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Mamma Moose & Jack

One of the emerging disciplines in veterinary science and medicine is the study of the human-animal bond. As defined on the website of Purdue University’s School of Veterinary Medicine, “The Human-Animal Bond is the dynamic relationship between people and animals in that each influences the psychological and physiological state of the other.”  A field that was once centered on the human-companion animal interface, has grown to include production animals and captive wildlife. 

While pursuing a dual doctoral degree (DVM/PhD) at The Ohio State University I was invited to write a brief desciption of my laboratory’s research programs for the Newsletter of the American Association of Human-Animal Bond Veterinarians

As if I didn’t have enough to keep me busy, I started to research the human-animal bond.  At the time there was a paucity of information available on the human-wildlife relations, aside from a few anecdotal resources. As mentioned, traditional studies have explored the relationships between pets and their owners.   I relied on my experiences as a zoo animal keeper and work on cattle ranches for insight into human relations with domestic livestock and “special species.”  I should mention that the human-animal bond is now addressed in the context of the coexistence  of human and free-ranging wildlife as a conservation management tool. 

Today, the American Veterinary Medical Association (AVMA) recognizes the significance of the human-animal bond and its benefits to people, pets, farm animals, and wildlife and has  instituted policies relevant to such issues.

Jack & Vanessa, Alaska Wildlife Conservation Center

One case that merits attention is our three year old moose bull, Jack. A popular animal ambassador– Jack has developed a particular rapport with intern Vanessa Gibson, a zoology major at Michigan State University.

Jack & Vanessa, Alaska Wildlife Conservation Center

Jack was brought to the Alaska Wildlife Conservation Center as an orphan. He had a fractured, right, front leg and a bite wound on his right hip.  Given a 20% chance of survival, Jack was nurtured back to health by Vanessa. She tended to him day and night for three months living in a tent within his enclosure.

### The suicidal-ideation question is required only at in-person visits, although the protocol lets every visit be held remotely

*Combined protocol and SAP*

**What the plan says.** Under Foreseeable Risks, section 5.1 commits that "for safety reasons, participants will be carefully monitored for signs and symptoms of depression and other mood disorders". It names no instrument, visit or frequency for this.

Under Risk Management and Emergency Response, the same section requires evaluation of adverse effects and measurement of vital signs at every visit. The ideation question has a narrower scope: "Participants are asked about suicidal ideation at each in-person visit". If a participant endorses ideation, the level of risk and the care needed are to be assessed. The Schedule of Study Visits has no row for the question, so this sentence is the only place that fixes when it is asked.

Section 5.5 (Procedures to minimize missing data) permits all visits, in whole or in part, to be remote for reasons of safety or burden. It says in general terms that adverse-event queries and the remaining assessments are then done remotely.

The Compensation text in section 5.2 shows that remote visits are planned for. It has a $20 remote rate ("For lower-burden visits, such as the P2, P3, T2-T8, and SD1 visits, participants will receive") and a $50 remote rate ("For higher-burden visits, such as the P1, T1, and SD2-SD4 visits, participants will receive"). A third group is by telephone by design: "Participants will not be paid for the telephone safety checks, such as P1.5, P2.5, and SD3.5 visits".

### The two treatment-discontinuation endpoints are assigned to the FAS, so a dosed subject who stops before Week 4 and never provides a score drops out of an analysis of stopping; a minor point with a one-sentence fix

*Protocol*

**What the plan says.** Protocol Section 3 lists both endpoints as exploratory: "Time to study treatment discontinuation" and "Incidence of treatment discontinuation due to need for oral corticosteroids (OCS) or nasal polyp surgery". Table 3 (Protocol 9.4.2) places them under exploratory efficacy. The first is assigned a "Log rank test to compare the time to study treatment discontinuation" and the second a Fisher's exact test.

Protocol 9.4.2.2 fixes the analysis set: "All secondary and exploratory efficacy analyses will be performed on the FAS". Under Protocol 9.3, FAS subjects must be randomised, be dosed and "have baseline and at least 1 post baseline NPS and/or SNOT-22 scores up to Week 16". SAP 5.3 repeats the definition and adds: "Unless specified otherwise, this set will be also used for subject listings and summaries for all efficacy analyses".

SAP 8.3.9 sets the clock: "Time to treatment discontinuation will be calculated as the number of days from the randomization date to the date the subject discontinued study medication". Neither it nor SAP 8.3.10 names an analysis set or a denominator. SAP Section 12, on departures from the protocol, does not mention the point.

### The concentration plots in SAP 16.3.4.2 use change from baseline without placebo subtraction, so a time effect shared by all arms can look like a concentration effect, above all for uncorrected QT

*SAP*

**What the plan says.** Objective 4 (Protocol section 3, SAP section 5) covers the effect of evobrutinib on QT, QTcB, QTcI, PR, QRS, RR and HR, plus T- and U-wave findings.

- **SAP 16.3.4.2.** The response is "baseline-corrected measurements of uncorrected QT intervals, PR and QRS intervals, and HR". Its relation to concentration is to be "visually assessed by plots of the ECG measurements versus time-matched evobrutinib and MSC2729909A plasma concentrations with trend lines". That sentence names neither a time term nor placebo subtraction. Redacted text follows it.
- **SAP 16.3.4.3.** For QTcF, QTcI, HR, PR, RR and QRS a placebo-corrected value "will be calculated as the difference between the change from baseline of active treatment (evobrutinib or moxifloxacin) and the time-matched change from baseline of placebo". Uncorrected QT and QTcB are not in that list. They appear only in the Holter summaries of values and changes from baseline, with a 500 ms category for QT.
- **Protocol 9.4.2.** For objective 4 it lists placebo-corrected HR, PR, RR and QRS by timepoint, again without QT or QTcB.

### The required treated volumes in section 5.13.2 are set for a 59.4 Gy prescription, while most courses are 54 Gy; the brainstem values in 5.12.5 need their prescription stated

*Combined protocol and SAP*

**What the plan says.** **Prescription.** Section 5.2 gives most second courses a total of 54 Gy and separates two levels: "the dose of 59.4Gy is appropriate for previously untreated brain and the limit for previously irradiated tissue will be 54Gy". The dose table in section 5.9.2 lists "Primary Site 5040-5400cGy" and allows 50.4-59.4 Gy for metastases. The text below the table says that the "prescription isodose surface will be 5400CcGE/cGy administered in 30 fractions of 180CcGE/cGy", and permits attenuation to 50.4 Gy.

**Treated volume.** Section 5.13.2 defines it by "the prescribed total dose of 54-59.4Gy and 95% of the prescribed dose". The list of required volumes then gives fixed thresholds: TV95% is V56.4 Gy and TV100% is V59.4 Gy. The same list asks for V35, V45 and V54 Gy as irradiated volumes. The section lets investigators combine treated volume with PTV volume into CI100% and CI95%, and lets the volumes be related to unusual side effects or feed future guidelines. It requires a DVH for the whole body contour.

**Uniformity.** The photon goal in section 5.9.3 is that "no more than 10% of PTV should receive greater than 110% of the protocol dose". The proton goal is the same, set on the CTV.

Below is a link to a film of Jack and Vanessa shot by Dr. Vic Van Ballenberghe, a noted Research Wildlife Biologist with the US Forest Service in Alaska.  http://www.youtube.com/watch?v=AOm1tBUncqQ

Continuing their very special relationship, Vanessa has returned for another summer. Although some have surmised that Jack would not remember her, by looking at the pictures below you wouldn’t suspect that for a second.

Jack & Vanessa, Alaska Wildlife Conservation Center

Jack & Vanessa, Alaska Wildlife Conservation Center

Comments

  1. anaosegueda559
    coalinga, california
    January 30, 2:11 pm

    I love how you treat your animal . their aren’t much humans out here in California like that . :D

  2. Greg
    United States
    January 11, 2013, 11:44 pm

    A great manipulation of a wild animal. If you nurture a moose, or any other animal from birth, this is how they act. It’s interesting, but not real. They are wild animals and this only shows how we can train them to be pets. Some day this moose will revert to its natural instinct and hurt her. I hope it isn’t true, but wild is wild. Best of luck to you.

  3. Jes
    January 7, 2013, 8:20 pm

    A face that a mom could love

  4. kashif anwar
    pakistan
    June 16, 2011, 3:30 am

    dear sir i want to join the Alaska Wildlife ,please help me i,ll be very thankful to u 4 ur kindness .thanks ,
    best regard,s .
    kashif.

  5. Alice Villalobos, DVM, DPNAP
    Hermosa Beach, CA
    May 29, 2011, 11:00 pm

    Dear Jordan,
    As a past president of the American Association of Human-Animal Bond Veterinarians (AAH-ABV) and as Editor-in Chief of its Newsletter, it warms my heart to know that your contribution to our NL sparked your interest in the the human-animal bond as it applies to free-ranging wildlife. Yes! People experience enrichment when they enjoy feeding wild birds and enjoy viewing deer and other range animals from their yards, during walks or hikes or camping or on safari or diving in the ocean. Society does share a human-animal bond with free-ranging wildlife and their environment. Yes! now scholars of the AAHABV have described and do address and describe the bond that humanity shares with free-ranging wild animals. This “Bond” is the glue that motivated your brilliant veterinary and Ph.D. career in wildlife management and conservation. This special “Bond” needs more study and more descriptive contributions to fully describe the need for the beneficial coexistence of man and free-ranging animals especially as the planet deals with encroachment of habitat.

  6. Abby Gibson
    Michigan
    May 24, 2011, 10:14 pm

    Jordan,
    Thank you for taking the time to recognize the relationship Vanessa has with Jack. We think they are both pretty special also and always take joy in the Jack stories Momma Moose tells.

  7. Tony
    Bucharest
    May 23, 2011, 3:37 am

    Excellent article. I have met Vanessa in Alaska 3 years ago while working on a 3 month project. It was the year when Jack was brought to the Center. I personally saw how she took great care of the baby moose and I was impressed.
    Above all I would say that we became good friends. She is an amaizing young Lady, with a tender and caring heart.
    I do miss both of them: the Mamma and the Moose :) I do miss Alaska.

  8. Jordan Schaul
    May 23, 2011, 3:19 am

    Forgot to mention that “Jack the Moose” can be found on Facebook. He has his own page. You can also join the Alaska Wildlife Conservation Center’s page.

    Harrison Ford took his picture with Jack and so can you.
    -Jordan